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How to Manage Pests

UC Pest Management Guidelines

Floriculture and Ornamental Nurseries

Cottony Rot

Pathogen: Sclerotinia sclerotiorum

(Reviewed 3/09, updated 3/09)

In this Guideline:


Under high humidity the fungus produces a mass of cottony hyphae or mycelia on the soil or plant surface. Later, large (5–10 mm), black sclerotia (hard, dark masses of hyphae) are formed on infected plant parts. Frequently the sclerotia are found inside dead stems. Plant tissues killed by the fungus often take on a bleached appearance. Gray mold (Botrytis cinerea) causes a similar bleaching and also has black sclerotia, but they are smaller than those of Sclerotinia; it also doesn't produce the mass of white, cottony growth that Sclerotinia does.


Cottony rot, also called Sclerotinia rot or white mold, affects many kinds of plants. It is primarily a disease of vegetables, such as beans, carrots, celery, and lettuce. The fungus often infects the plant near the soil line but infections can occur on any aboveground part. Moisture and high humidity are necessary for development of the disease and this is one reason the disease is found lower in the plant canopy.

Sclerotinia sclerotiorum does not produce conidia. Sclerotia formed by the fungus undergo a dormant period that is broken by low temperatures (optimal is 56° to 59°F) and high soil moisture. In fall and spring when temperatures are in the optimal range, the sclerotia germinate to form apothecia (saucer-shaped, dime-sized structures on stalks) that produce spores. The spores are discharged forcibly into the air and are carried by air currents. They do not directly infect healthy tissue, but if they land on injured tissue in the presence of moisture, infection occurs. Flower petals of many plants are susceptible. Foliage may become infected if there is an injury or if the tissue is senescent. If diseased tissue comes in contact with healthy tissue, the fungus can invade the healthy tissue. Infections frequently occur at the soil level because plants can be infected directly by sclerotia in the soil that germinate to produce vegetative strands (hyphae).


Protective fungicides, as well as steam, solarization, or fumigation can be helpful. Steam (at 140°F for 30 minutes), solarize (double-tent at 160°F for 30 minutes or 140°F for 1 hour), or chemically treat growing medium. For flower production in open fields, solarization in warmer climates has been successful for control of Sclerotinia diseases in many crops. Solarization and steaming are acceptable for organic production. In open fields airborne spores can blow in from outside the field, so soil treatment may be limited in its effectiveness.

Common name Amount to Use R.E.I.+
(trade name)   (hours)

Calculate impact of pesticide on air quality
Bee precaution pesticide ratings
When choosing a fungicide, consider the general properties of the fungicide as well as information relating to environmental impact.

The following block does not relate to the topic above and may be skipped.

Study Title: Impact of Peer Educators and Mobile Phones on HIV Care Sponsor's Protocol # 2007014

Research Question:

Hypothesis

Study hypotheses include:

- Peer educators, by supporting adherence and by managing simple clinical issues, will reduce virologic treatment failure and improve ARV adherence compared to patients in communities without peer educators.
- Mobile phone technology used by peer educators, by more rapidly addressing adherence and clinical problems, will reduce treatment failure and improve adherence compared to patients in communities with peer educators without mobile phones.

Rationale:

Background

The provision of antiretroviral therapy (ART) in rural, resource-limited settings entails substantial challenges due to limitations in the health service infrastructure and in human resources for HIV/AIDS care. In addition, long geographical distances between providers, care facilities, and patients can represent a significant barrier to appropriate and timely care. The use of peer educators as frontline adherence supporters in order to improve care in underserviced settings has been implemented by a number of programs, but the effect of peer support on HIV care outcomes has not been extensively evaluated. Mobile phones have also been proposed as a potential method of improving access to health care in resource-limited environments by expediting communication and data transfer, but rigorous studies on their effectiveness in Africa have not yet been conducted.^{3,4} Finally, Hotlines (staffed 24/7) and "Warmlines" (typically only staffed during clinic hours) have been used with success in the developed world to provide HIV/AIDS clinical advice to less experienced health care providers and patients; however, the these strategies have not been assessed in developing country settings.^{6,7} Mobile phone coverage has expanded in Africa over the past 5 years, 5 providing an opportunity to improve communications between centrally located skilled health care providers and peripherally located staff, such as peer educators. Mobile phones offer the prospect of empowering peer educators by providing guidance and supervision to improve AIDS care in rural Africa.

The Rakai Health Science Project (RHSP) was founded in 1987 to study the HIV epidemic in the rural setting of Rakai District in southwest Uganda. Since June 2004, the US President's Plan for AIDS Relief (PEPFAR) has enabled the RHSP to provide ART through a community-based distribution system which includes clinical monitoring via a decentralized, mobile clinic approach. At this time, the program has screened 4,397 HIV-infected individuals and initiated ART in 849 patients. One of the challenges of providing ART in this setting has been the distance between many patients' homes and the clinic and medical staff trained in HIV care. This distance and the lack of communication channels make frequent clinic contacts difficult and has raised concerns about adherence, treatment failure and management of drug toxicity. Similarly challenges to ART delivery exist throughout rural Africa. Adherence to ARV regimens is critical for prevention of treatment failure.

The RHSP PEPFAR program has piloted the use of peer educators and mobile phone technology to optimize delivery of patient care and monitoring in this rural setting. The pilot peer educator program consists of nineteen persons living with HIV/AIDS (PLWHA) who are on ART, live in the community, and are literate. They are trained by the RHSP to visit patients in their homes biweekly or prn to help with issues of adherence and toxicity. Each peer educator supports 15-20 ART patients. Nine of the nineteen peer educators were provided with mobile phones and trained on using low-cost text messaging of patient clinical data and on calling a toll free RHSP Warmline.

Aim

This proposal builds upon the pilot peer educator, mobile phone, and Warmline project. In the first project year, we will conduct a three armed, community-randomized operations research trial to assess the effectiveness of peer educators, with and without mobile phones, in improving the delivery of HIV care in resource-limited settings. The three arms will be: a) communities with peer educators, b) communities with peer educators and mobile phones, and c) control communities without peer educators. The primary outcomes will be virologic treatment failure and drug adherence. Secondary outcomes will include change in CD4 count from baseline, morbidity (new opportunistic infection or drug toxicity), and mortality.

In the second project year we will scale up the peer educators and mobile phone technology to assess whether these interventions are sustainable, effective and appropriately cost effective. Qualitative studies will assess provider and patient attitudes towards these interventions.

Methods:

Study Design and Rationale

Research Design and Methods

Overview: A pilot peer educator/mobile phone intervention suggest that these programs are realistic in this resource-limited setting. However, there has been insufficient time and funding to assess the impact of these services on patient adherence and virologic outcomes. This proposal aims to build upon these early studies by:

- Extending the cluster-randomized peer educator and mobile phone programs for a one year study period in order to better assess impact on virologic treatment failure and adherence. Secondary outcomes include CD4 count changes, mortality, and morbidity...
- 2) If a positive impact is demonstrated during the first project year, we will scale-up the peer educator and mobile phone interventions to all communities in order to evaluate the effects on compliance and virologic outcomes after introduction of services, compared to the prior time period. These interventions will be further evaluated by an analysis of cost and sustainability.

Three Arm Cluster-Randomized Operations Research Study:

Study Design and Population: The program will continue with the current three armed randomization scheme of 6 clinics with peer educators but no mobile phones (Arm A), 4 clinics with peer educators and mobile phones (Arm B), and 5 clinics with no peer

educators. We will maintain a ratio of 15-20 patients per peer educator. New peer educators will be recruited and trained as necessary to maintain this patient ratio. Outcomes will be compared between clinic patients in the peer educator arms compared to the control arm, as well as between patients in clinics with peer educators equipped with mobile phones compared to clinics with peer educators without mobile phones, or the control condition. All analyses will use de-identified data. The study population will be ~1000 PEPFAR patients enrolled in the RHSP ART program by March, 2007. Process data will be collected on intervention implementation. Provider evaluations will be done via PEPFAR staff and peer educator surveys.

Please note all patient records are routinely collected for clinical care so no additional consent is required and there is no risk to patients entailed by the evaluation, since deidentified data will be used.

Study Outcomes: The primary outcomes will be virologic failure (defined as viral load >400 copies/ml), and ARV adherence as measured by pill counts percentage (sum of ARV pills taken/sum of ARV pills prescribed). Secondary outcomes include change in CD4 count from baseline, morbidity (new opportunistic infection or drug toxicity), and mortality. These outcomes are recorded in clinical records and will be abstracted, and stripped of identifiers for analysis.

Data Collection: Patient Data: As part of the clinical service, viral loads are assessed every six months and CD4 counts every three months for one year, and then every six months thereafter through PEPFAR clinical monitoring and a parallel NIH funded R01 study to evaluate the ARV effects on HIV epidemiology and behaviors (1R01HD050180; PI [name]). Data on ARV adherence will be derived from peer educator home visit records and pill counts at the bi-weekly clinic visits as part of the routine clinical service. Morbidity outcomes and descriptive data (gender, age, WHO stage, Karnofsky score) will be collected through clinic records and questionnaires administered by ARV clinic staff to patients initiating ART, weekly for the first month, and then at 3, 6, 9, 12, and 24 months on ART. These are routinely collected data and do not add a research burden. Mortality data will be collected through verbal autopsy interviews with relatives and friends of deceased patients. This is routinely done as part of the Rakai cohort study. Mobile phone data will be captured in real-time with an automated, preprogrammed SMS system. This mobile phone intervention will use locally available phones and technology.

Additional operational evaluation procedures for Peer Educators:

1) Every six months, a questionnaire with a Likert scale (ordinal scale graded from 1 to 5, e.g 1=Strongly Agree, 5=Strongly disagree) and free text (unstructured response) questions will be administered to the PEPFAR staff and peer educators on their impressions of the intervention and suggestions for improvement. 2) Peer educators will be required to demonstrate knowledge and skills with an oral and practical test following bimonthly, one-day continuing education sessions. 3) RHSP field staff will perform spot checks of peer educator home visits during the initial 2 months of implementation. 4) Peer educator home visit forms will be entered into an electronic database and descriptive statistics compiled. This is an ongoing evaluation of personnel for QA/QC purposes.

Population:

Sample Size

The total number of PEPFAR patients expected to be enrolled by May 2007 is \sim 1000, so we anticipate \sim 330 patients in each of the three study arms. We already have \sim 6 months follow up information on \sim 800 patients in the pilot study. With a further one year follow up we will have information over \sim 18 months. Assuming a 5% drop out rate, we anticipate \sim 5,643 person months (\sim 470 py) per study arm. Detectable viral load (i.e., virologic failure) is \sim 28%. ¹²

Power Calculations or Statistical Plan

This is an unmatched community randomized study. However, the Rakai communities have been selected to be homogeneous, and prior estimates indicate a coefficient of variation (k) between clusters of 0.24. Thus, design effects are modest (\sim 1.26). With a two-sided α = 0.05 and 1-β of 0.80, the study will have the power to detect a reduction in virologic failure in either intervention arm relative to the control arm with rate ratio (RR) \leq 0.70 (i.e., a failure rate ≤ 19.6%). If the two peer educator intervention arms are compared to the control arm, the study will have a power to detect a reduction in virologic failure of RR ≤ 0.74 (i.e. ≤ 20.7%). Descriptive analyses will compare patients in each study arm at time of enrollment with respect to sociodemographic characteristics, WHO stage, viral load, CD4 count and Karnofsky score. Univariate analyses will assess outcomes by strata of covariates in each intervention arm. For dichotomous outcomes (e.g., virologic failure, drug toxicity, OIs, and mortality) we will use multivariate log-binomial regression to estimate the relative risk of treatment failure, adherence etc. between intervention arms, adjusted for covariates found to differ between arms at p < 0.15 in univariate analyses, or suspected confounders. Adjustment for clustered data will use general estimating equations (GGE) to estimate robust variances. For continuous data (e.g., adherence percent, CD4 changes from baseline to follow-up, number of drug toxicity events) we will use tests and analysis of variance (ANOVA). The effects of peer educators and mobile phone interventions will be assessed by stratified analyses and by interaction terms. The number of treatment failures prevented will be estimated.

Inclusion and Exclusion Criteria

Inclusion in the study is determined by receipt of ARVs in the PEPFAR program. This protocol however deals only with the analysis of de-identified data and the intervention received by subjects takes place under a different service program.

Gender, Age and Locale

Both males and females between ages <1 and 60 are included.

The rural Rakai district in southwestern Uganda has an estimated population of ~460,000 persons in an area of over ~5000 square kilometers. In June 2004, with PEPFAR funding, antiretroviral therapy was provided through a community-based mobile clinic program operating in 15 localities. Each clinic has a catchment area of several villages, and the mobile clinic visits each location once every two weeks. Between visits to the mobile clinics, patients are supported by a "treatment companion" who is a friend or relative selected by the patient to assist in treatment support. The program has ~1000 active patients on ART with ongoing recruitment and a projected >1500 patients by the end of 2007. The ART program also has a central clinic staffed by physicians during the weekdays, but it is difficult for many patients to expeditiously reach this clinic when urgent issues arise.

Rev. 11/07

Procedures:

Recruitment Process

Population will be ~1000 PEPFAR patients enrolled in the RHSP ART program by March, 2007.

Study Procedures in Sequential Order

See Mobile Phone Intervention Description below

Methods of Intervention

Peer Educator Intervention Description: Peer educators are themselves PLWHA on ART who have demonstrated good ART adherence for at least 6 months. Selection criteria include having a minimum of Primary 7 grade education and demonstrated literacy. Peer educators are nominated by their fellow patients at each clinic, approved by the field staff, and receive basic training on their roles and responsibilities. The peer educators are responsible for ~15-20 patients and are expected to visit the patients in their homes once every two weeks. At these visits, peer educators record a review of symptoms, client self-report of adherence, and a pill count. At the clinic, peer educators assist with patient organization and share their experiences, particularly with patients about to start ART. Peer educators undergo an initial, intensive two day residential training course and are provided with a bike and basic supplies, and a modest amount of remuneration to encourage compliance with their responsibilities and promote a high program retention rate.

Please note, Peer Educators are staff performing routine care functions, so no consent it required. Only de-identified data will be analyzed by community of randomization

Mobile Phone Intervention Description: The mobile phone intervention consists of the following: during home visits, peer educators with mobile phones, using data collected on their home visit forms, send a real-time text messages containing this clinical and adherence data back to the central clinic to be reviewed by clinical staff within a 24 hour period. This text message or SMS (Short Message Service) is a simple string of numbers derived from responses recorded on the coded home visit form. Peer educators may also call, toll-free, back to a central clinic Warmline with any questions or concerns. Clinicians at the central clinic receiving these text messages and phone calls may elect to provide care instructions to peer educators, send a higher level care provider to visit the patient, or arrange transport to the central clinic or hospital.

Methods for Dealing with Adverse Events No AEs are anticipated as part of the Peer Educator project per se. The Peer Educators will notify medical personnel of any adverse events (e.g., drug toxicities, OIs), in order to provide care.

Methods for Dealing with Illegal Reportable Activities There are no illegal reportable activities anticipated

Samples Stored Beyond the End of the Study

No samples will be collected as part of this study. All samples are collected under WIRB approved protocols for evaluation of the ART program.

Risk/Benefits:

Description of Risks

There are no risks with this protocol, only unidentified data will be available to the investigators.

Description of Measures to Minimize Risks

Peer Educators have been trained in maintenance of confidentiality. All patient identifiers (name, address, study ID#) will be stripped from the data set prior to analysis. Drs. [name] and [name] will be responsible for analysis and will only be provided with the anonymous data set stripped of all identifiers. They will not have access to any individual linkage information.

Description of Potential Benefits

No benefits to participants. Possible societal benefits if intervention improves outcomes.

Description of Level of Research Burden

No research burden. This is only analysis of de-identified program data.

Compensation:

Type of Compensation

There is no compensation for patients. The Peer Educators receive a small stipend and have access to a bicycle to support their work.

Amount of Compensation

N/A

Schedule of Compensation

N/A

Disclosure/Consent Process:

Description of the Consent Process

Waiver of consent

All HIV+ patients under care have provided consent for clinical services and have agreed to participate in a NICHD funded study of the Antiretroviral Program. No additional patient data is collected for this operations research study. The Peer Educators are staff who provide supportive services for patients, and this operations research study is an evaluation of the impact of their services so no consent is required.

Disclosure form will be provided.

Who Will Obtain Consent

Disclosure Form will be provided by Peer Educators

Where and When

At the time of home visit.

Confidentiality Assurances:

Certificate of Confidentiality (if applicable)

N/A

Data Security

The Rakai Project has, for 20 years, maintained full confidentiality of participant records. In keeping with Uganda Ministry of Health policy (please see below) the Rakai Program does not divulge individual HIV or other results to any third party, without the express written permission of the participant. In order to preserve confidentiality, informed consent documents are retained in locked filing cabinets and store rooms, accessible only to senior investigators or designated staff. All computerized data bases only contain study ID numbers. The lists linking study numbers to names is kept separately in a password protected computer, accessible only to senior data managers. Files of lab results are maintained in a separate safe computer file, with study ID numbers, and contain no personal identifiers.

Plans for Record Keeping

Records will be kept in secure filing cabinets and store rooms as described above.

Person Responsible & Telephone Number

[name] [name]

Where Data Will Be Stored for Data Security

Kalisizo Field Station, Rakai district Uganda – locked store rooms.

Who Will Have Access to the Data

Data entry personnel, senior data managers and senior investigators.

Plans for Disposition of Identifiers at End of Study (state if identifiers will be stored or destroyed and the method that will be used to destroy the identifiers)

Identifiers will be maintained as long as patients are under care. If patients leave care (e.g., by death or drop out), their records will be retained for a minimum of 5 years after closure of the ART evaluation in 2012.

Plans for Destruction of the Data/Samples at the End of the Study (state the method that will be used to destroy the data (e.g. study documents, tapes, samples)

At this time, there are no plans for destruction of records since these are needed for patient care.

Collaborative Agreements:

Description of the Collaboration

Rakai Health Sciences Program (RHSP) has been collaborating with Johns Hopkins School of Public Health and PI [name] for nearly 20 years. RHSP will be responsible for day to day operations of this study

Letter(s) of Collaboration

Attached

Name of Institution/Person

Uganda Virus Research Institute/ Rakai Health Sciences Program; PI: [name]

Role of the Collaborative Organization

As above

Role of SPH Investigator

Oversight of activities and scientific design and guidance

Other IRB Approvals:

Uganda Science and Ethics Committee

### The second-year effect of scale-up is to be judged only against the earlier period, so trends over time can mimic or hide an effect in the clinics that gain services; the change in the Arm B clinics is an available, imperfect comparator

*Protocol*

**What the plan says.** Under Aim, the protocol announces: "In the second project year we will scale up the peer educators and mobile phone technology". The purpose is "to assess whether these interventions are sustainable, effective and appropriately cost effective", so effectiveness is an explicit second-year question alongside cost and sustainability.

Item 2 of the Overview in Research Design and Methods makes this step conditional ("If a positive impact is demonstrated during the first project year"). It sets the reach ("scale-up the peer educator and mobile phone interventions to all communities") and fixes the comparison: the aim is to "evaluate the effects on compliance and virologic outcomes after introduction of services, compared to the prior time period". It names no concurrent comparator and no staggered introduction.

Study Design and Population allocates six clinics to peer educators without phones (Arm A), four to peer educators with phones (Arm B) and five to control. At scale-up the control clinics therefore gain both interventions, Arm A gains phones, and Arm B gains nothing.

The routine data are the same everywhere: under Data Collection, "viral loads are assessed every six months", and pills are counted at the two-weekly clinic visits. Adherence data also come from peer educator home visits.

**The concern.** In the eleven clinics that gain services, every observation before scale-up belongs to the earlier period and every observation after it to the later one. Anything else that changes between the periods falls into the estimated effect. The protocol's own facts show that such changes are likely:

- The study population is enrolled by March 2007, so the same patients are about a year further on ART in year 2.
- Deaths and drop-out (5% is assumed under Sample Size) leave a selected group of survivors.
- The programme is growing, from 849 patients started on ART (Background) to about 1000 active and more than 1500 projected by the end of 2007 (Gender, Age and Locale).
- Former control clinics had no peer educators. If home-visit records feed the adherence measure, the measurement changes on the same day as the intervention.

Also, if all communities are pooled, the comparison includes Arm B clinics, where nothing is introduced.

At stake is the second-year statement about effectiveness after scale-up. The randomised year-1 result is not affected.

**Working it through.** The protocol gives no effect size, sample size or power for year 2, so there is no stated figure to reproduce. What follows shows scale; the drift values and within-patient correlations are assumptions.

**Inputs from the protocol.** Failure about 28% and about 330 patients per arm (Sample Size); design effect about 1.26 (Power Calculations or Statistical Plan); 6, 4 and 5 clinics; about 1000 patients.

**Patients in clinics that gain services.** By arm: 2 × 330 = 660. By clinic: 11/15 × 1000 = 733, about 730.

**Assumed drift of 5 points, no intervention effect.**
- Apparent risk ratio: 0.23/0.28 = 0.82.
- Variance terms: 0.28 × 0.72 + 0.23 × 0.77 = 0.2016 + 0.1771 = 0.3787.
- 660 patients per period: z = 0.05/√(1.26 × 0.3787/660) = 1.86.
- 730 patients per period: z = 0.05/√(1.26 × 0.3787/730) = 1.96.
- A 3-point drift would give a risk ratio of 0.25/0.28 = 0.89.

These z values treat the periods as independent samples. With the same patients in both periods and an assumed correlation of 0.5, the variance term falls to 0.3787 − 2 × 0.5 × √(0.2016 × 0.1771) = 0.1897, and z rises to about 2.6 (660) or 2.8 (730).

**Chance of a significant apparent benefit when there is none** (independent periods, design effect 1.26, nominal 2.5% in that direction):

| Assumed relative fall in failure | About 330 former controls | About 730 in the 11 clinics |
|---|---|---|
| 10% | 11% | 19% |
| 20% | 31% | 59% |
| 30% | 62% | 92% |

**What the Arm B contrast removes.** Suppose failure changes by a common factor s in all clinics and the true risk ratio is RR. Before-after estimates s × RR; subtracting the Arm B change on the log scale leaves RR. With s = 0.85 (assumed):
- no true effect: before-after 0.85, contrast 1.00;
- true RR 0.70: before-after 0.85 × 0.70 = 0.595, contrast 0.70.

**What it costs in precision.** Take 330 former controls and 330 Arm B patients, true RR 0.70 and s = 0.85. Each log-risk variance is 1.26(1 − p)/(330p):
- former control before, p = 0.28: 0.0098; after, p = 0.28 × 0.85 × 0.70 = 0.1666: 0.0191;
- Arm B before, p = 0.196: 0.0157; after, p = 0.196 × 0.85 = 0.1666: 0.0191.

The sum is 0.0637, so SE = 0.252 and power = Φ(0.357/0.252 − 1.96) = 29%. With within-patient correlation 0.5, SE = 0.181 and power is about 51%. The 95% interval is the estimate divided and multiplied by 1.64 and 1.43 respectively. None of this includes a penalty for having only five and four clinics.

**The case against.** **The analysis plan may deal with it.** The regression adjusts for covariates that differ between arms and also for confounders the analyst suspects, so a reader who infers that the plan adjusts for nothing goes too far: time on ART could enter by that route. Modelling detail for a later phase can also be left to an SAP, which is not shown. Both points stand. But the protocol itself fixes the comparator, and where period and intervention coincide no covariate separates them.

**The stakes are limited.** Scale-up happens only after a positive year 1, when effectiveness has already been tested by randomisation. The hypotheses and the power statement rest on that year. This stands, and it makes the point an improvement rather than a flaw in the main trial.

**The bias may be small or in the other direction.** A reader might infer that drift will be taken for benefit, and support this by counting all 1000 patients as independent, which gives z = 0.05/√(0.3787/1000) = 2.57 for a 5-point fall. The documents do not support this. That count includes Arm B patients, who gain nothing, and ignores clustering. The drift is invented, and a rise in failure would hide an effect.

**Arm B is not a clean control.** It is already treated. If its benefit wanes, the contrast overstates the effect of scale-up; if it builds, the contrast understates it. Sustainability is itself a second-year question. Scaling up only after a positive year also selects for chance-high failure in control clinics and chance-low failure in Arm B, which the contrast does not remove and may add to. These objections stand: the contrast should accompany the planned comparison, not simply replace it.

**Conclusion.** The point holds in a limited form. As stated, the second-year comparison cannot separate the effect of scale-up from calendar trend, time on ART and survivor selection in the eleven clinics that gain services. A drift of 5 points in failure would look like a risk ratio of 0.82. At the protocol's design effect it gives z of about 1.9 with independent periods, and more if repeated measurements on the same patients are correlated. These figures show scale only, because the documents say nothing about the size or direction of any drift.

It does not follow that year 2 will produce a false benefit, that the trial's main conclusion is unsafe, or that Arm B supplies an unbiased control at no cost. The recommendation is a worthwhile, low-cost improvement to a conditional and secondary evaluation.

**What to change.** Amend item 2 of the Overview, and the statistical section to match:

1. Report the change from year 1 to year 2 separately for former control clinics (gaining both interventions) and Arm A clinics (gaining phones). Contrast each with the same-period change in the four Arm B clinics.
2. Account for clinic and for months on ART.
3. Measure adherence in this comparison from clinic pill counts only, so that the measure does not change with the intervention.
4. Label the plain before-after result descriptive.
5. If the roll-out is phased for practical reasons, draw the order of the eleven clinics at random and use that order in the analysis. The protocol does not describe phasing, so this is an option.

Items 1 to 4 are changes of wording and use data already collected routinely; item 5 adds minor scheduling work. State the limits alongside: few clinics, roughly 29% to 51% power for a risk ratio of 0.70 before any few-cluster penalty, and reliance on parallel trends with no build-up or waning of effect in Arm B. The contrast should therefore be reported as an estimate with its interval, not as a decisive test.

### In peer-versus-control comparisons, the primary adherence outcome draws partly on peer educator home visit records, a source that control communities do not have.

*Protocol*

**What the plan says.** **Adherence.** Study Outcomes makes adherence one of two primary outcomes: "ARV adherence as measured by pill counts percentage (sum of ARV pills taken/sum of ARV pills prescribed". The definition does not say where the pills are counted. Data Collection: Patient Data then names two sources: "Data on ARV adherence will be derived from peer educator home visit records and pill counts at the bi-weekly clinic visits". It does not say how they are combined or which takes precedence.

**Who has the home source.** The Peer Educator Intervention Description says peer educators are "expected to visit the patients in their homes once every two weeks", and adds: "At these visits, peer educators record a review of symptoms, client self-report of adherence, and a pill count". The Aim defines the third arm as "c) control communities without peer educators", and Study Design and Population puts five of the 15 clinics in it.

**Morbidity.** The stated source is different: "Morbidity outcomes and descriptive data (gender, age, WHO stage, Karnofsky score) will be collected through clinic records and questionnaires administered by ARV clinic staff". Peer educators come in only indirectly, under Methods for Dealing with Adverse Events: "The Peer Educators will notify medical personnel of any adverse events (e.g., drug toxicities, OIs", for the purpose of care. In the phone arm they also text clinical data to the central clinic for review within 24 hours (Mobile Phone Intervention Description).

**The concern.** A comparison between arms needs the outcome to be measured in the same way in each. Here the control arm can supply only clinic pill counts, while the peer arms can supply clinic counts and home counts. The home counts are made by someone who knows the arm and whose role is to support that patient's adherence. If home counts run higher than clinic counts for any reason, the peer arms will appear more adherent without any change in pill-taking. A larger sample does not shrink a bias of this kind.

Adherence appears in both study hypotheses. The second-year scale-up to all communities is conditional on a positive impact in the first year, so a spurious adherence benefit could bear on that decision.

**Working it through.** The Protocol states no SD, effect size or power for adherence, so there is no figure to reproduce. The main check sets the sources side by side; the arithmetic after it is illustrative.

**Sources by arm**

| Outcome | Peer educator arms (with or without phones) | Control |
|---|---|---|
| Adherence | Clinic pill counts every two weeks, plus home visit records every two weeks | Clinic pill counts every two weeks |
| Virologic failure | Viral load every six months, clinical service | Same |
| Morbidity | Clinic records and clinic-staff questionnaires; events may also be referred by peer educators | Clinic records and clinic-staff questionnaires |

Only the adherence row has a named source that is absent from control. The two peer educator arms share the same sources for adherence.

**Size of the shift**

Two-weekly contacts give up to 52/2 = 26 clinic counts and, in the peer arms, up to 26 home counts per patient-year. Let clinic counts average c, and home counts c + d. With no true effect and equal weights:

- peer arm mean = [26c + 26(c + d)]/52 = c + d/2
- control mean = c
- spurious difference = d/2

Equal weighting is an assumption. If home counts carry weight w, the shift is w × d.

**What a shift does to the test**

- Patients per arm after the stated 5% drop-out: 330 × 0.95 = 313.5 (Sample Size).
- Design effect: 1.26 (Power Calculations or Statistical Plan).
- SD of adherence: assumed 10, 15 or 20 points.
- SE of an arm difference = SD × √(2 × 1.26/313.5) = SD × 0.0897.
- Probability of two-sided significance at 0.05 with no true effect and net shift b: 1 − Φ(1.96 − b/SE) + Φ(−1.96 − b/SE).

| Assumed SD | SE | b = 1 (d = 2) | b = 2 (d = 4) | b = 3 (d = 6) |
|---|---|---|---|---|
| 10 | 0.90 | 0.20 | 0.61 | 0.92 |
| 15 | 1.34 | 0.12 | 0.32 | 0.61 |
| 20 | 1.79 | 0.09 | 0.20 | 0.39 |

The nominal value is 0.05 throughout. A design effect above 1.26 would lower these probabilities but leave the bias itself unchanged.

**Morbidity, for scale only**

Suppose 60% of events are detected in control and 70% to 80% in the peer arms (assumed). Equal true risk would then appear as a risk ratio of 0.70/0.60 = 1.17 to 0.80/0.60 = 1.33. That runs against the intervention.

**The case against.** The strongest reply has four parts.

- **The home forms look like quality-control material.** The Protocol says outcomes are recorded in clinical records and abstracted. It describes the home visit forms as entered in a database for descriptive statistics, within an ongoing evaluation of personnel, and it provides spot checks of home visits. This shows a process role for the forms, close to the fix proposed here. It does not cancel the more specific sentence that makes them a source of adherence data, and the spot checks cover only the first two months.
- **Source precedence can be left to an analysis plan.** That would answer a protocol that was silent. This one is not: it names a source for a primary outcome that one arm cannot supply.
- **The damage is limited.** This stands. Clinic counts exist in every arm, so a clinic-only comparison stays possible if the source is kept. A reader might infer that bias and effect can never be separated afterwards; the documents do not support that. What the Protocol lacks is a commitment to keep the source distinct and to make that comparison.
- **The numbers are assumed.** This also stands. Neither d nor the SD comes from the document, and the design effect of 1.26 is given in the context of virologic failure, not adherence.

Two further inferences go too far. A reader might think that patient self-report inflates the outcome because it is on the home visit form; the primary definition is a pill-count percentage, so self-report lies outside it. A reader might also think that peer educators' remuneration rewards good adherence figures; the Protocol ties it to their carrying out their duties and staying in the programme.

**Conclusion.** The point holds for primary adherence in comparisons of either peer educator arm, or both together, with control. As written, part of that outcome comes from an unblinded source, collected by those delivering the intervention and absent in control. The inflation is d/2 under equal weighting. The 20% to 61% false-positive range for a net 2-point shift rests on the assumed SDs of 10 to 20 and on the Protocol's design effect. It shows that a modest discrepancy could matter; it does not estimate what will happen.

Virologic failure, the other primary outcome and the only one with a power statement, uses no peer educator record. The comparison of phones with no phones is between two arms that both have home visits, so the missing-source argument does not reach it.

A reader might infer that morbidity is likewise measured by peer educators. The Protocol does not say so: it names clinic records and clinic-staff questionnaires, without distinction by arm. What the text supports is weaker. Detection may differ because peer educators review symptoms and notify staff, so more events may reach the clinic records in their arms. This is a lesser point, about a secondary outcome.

(Chipco 26019) 0.4 lb/100 gal water 12
  MODE OF ACTION GROUP NAME (NUMBER1): Dicarboximide (2)
  COMMENTS: Apply as a drench (1–2 pt/sq ft) at seeding or transplanting. Effective against Rhizoctonia damping‑off and Sclerotinia. Some iprodione is absorbed by plant parts.
  (FungoFlo, etc.) 20 fl oz/100 gal water 12
  MODE OF ACTION GROUP NAME (NUMBER1): Methyl benzimidazole (1)
  COMMENTS: Apply as a drench or heavy spray (1–2 pt/sq ft). Absorbed by plant parts exposed to the chemical; roots may absorb the fungicide (or its breakdown product carbendazim), which moves in the xylem to transpiring leaves.
  (Terraclor) 0.5–1 lb a.i./1000 sq ft 12
  MODE OF ACTION GROUP NAME (NUMBER1): Aromatic hydrocarbon (14)
  COMMENTS: Inhibits germination of sclerotia when incorporated into top 2 inches of soil. Insoluble in water and must be thoroughly mixed with soil to reach its desired depth of control. Works through vapor action and has good residual action. Germination of some seeds may be inhibited and small plants may be stunted by this fungicide.
1 Group numbers are assigned by the Fungicide Resistance Action Committee (FRAC) according to different modes of actions (for more information, see http://www.frac.info/). Fungicides with a different group number are suitable to alternate in a resistance management program. In California, make no more than one application of fungicides with mode of action Group numbers 1, 4, 9, 11, or 17 before rotating to a fungicide with a different mode of action Group number; for fungicides with other Group numbers, make no more than two consecutive applications before rotating to fungicide with a different mode of action Group number.
+ Restricted entry interval (R.E.I.) is the number of hours (unless otherwise noted) from treatment until the treated area can be safely entered without protective clothing.



[UC Peer Reviewed]

UC IPM Pest Management Guidelines: Floriculture and Ornamental Nurseries
UC ANR Publication 3392
S. T. Koike, UC Cooperative Extension Monterey County
C. A. Wilen, UC IPM Program, UC Cooperative Extension San Diego County
Acknowledgment for contributions to Diseases:
R. D. Raabe, (emeritus) Environmental Science, Policy, and Management (ESPM), UC Berkeley
A. H. McCain, (emeritus) Environmental Science, Policy, and Management (ESPM), UC Berkeley
M. E. Grebus, Plant Pathology, UC Riverside

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